Clinton’s Immigration Game Changer

Jamelle Bouie, Slate, May 6, 2015

For the second time in two weeks, Hillary Clinton has surprised progressives. Last week, in the aftermath of rioting in Baltimore, she gave a strong speech on criminal justice reform, endorsing body cameras and police reform, and calling for an end to mass incarceration.

On Tuesday, speaking to a group of DREAMers–unauthorized kids brought to the country as children–at a Nevada high school, she gave the same full-throated support to comprehensive immigration reform, going beyond President Obama–and activist expectations–to endorse changes to the immigration detention system, a path to citizenship for unauthorized immigrants, protections for children brought to the country illegally, and an expansion of the president’s executive order, meant to keep millions of unauthorized immigrants from deportation and give millions more the right to apply for work permits and other documentation. “The American people support comprehensive immigration reform not just because it’s the right thing to do,” Clinton said during the roundtable meeting, “but because it will strengthen families, strengthen our economy, and strengthen our country. That’s why we can’t wait any longer, we can’t wait any longer for a path to full and equal citizenship.”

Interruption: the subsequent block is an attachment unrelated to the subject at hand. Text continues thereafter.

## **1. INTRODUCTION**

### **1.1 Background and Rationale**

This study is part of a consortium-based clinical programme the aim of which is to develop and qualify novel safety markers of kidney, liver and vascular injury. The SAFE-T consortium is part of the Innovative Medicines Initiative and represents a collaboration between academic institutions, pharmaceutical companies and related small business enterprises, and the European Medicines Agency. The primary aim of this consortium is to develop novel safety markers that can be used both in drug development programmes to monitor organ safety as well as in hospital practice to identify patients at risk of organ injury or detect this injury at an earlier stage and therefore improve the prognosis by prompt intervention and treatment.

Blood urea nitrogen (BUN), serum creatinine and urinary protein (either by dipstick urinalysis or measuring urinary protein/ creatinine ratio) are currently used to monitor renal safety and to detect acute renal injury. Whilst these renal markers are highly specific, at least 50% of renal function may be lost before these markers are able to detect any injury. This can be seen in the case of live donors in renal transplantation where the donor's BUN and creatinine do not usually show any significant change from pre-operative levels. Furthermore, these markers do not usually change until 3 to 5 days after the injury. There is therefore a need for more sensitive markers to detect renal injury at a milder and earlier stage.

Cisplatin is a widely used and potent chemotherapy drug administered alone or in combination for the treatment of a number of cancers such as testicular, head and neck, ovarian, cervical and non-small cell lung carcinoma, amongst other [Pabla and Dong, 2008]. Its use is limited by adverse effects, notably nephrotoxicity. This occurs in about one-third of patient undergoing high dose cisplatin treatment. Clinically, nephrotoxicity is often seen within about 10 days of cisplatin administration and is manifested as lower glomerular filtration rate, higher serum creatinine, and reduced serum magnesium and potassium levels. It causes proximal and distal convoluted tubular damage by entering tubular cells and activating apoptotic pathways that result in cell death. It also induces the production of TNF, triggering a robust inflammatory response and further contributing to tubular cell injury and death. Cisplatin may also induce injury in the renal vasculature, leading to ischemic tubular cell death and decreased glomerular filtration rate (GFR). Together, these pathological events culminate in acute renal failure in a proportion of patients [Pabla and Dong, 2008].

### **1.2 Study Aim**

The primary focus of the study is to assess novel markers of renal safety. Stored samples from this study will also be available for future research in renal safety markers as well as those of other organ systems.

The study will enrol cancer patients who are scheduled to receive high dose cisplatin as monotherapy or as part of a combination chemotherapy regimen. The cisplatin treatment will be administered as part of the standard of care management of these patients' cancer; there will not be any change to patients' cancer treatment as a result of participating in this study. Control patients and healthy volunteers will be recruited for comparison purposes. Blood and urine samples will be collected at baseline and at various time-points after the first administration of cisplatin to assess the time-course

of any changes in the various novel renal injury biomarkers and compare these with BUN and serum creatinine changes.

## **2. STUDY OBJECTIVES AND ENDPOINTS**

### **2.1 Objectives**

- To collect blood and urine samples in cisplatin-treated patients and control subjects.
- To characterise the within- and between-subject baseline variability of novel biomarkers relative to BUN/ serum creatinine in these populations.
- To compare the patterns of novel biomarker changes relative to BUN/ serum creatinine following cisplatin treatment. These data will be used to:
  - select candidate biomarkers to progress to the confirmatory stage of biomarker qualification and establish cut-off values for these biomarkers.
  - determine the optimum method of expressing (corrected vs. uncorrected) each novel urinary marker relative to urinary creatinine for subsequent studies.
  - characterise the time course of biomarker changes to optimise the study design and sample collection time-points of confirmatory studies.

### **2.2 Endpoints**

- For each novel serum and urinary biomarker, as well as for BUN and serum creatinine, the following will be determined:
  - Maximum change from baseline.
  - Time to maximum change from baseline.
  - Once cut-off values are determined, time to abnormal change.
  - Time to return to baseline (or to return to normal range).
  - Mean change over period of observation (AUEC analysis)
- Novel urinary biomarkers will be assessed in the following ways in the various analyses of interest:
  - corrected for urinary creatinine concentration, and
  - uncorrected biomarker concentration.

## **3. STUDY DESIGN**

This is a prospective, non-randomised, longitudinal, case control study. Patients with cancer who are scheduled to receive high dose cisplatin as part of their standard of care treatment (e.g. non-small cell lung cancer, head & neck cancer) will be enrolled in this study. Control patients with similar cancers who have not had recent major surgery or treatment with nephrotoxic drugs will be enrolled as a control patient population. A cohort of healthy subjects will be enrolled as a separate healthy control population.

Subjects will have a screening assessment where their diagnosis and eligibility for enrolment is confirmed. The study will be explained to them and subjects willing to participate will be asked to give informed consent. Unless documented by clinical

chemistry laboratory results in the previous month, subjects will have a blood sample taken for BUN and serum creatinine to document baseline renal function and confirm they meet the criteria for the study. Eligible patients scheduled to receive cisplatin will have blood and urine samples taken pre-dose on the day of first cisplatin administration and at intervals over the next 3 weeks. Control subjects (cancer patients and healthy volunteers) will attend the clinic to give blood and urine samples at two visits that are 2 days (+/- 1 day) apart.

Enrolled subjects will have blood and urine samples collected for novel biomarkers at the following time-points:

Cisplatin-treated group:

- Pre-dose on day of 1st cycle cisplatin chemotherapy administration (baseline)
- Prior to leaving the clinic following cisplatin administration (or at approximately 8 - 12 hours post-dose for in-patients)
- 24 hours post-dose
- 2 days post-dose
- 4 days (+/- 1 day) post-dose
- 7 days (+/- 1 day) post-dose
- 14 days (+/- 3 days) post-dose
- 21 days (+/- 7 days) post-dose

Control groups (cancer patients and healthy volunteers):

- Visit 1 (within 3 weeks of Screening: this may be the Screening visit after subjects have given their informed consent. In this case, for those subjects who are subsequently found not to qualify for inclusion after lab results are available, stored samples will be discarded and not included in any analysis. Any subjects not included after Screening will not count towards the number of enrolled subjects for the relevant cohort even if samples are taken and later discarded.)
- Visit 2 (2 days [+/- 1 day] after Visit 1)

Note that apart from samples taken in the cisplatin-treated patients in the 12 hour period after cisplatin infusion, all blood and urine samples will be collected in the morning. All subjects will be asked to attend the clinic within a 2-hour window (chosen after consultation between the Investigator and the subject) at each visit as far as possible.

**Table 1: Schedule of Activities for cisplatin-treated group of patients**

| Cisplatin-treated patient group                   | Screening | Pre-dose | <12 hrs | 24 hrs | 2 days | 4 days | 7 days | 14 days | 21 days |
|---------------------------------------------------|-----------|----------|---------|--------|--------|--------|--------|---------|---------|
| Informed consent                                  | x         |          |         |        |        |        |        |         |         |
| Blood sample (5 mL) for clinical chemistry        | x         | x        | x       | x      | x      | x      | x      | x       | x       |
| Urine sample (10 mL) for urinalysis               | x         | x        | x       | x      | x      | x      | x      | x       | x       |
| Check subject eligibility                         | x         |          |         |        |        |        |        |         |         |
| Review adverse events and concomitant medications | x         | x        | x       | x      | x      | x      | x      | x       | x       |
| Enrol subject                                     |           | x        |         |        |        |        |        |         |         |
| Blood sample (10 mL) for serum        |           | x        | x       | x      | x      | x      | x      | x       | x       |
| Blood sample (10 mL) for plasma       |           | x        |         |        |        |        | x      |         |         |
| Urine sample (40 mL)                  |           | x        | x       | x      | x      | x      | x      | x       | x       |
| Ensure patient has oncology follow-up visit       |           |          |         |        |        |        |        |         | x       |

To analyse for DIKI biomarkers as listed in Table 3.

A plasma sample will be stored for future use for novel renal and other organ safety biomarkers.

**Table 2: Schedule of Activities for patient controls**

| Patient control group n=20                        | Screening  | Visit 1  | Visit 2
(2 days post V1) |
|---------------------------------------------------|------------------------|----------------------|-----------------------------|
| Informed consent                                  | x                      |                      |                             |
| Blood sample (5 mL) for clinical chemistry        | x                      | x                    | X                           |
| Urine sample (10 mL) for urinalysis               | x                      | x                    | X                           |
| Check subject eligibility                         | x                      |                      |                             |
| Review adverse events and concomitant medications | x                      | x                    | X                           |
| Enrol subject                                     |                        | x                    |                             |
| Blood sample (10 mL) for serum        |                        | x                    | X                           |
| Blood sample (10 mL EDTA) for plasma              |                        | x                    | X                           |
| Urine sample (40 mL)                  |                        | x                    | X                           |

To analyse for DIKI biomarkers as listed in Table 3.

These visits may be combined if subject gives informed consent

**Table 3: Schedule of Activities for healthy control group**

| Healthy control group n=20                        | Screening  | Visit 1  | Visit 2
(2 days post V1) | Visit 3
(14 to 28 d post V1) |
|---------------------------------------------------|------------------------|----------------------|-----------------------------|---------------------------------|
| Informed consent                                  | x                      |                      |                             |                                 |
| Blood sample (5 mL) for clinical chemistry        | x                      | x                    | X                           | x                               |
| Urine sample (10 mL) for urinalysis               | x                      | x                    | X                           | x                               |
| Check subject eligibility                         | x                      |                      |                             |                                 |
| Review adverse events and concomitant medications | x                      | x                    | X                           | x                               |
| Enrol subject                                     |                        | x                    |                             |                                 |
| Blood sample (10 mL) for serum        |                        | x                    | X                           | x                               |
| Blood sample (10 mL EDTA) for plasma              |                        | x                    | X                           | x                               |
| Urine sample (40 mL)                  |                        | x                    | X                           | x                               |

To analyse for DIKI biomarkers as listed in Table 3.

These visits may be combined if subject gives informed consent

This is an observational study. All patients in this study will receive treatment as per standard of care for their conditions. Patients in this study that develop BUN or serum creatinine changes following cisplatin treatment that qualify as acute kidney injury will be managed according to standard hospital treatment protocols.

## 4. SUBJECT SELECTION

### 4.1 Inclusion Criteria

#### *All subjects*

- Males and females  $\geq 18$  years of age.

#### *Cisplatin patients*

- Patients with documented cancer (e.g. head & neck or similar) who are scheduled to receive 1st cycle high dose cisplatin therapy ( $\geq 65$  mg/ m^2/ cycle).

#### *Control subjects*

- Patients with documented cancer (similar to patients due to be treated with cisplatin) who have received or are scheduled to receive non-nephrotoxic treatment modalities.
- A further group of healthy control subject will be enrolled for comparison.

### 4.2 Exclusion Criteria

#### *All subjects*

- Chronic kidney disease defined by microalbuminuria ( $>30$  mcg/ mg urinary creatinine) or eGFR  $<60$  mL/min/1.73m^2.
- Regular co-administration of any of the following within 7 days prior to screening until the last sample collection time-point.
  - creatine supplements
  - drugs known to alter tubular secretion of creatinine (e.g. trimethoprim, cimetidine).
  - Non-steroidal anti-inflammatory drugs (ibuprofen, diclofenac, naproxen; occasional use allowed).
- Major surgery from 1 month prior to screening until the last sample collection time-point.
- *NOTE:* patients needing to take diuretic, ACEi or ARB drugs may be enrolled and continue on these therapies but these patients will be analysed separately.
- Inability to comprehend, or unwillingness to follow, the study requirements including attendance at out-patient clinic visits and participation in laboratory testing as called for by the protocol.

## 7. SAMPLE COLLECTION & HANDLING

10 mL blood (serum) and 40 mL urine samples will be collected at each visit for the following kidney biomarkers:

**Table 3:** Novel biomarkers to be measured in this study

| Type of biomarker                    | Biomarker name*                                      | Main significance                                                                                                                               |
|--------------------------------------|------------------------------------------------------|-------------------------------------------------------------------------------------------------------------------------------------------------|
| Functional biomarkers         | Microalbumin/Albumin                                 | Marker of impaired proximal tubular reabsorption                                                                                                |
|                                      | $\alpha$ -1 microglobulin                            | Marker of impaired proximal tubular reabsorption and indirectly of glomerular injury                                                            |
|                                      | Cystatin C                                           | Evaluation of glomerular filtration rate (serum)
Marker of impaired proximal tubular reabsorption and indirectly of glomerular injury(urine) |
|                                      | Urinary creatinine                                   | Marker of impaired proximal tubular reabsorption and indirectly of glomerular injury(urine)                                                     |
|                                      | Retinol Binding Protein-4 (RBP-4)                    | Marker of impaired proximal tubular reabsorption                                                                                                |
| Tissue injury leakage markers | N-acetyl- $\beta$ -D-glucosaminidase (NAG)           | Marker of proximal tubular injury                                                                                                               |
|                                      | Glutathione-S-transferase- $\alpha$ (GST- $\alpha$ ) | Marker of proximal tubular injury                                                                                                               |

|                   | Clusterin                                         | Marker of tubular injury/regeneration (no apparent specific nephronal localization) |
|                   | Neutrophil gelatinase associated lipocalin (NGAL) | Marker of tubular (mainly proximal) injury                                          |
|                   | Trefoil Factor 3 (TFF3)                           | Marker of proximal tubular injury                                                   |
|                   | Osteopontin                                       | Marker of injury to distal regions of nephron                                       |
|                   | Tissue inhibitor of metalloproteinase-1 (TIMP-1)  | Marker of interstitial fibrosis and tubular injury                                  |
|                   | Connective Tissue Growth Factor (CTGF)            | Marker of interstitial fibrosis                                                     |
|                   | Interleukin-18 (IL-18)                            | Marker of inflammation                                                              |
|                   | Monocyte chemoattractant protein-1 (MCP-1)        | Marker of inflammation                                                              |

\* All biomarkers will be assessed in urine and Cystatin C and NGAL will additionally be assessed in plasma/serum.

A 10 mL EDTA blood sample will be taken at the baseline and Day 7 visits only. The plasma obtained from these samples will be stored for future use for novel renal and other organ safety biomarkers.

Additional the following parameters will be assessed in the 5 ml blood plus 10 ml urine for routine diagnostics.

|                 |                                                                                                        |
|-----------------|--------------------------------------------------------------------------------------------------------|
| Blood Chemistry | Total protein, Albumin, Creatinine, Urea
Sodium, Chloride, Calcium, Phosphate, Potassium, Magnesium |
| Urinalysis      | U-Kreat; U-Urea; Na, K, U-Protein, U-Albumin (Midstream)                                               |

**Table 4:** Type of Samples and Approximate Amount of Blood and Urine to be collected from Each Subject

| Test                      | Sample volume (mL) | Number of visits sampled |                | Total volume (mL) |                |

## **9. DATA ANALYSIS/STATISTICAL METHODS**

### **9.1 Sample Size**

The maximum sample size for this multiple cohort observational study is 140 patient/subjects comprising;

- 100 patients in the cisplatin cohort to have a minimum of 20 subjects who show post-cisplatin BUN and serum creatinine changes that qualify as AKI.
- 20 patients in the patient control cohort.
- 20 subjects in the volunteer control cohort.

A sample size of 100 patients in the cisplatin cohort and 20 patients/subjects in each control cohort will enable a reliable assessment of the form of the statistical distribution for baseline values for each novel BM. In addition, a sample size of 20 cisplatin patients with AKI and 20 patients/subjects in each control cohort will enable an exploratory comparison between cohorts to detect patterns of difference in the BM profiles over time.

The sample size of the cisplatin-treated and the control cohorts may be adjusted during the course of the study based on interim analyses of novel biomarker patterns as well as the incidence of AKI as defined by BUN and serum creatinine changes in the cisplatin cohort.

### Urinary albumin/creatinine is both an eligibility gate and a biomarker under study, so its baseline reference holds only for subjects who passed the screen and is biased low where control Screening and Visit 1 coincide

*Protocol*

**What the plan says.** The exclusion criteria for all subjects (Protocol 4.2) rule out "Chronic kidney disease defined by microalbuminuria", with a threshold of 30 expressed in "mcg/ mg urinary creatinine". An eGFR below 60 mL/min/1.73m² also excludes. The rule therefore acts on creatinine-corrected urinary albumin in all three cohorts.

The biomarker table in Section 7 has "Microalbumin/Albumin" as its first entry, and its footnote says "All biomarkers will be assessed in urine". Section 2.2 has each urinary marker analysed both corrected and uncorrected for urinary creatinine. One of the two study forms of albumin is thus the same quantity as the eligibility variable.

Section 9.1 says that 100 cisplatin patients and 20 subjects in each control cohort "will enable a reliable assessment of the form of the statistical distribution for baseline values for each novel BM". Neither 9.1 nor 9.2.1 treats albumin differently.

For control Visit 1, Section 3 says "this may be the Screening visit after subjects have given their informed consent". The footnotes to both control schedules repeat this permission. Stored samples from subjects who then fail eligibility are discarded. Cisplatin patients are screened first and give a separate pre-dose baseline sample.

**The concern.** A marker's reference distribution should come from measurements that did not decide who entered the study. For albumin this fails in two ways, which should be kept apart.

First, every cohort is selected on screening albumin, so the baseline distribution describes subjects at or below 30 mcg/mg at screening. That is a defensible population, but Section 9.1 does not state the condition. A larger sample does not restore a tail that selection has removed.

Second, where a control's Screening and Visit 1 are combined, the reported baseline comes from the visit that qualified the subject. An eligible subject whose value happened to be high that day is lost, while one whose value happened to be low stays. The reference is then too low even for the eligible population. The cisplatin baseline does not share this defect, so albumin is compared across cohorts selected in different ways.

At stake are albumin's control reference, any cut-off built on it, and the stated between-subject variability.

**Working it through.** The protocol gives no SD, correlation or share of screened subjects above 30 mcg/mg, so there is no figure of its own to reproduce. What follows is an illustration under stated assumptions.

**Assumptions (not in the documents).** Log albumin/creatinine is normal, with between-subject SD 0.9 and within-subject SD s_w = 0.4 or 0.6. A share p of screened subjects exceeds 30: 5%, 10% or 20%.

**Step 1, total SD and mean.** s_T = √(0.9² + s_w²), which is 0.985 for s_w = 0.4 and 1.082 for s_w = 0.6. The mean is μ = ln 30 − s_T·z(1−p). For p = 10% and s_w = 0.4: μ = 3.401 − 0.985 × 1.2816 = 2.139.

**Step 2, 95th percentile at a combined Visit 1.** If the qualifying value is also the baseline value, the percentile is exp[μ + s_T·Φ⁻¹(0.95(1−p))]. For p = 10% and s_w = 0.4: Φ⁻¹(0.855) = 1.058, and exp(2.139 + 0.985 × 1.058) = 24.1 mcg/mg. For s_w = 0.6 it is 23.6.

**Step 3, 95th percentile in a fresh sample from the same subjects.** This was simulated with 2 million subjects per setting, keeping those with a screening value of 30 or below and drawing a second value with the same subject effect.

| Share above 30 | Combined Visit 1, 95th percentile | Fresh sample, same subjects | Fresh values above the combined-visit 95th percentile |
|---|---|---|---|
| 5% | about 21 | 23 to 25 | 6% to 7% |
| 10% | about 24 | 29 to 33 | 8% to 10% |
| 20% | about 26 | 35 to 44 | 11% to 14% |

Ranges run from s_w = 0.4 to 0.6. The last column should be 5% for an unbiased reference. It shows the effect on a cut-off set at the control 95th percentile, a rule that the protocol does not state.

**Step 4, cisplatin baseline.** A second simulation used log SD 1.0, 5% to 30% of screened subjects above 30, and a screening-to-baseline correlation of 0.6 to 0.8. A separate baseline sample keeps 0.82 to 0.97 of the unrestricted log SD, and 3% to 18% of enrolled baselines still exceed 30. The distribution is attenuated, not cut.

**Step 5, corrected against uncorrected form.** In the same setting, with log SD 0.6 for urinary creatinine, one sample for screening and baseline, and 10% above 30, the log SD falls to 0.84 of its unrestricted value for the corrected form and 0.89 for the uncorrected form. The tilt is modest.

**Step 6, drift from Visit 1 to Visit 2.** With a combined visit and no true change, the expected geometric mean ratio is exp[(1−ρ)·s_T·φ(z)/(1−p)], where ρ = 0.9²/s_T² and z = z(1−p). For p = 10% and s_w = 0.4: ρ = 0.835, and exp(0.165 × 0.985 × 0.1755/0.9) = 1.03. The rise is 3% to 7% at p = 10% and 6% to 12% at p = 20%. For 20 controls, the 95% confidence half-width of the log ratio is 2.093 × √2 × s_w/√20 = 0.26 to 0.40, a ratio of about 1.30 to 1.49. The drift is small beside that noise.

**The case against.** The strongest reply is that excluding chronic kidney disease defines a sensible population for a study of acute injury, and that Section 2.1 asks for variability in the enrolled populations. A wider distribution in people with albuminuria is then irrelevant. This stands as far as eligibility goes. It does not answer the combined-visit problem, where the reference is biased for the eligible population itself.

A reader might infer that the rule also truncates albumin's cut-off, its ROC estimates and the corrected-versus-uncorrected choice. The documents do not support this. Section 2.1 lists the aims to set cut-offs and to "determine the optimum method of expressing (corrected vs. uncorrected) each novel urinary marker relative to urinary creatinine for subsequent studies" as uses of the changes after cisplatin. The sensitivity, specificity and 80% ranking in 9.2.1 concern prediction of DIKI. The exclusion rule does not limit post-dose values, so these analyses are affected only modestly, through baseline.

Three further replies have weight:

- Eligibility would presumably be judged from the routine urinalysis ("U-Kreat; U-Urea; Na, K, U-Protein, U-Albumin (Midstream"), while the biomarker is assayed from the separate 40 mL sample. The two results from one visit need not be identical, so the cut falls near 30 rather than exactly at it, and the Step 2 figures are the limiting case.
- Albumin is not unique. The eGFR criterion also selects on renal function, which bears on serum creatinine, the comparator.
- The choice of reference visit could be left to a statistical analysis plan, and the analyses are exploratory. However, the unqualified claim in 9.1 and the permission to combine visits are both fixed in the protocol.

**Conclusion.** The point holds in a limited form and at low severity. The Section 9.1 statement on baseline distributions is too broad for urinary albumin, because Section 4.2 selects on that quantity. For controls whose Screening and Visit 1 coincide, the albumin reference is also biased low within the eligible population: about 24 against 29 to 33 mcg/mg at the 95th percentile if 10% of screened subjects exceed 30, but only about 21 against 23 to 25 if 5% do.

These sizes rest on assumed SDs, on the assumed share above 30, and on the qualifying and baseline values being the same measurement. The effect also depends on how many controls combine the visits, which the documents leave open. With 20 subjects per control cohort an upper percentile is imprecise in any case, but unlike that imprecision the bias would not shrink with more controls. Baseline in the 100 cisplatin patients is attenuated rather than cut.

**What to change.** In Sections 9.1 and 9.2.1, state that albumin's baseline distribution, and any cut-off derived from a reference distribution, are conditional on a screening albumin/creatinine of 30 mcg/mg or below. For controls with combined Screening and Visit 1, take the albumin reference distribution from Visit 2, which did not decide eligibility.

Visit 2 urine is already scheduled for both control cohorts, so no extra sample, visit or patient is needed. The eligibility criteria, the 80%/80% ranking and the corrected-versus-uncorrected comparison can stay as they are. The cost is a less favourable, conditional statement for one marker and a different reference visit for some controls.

This is a line in the sand. Hillary Clinton is for expansive immigration reform. And the implications–in policy and in politics–are huge.

First is the policy. Unlike Obama, who excluded large groups of unauthorized immigrants from his deferred action programs, Clinton wants to “do everything possible under the law to go even further” for large groups of people, including “many parents of DREAMers and others with deep ties and contributions to our communities.” Whether it’s possible is unclear; according to Obama’s Office of Legal Council, it’s illegal. At the same time, such a move might fall within the “broad discretion” enjoyed by the executive branch on matters of immigration. Either way, it would mark a substantial change from the status quo.

Clinton also wants to reduce the number of vulnerable people in detention facilities, including children, LGBT individuals, and the elderly. “I’m very worried about detention, and detention facilities for people who are vulnerable and for children that I think we could do a better job if we kept attention to the people who have a record of violent, illegal behavior and that we have a different approach toward people who are not in that category,” she said. {snip}

Second is the politics as it relates to Democrats. Clinton is already well-positioned with Latino voters. By tacking to the left of the president–and essentially giving immigration activists their core demands–she moves closer to rebuilding the coalition that elected Barack Obama in 2008 and 2012. {snip}

Which leads us, finally, to how this relates to Republicans. According to the latest poll from NBC News and the Wall Street Journal, she leads both Jeb Bush and Marco Rubio with 66 and 63 percent support among Latinos versus 28 and 32 percent support, respectively. This isn’t far from Obama’s performance versus McCain in 2008 (67 percent to 31 percent) and Romney in 2012 (71 percent to 27 percent). {snip}

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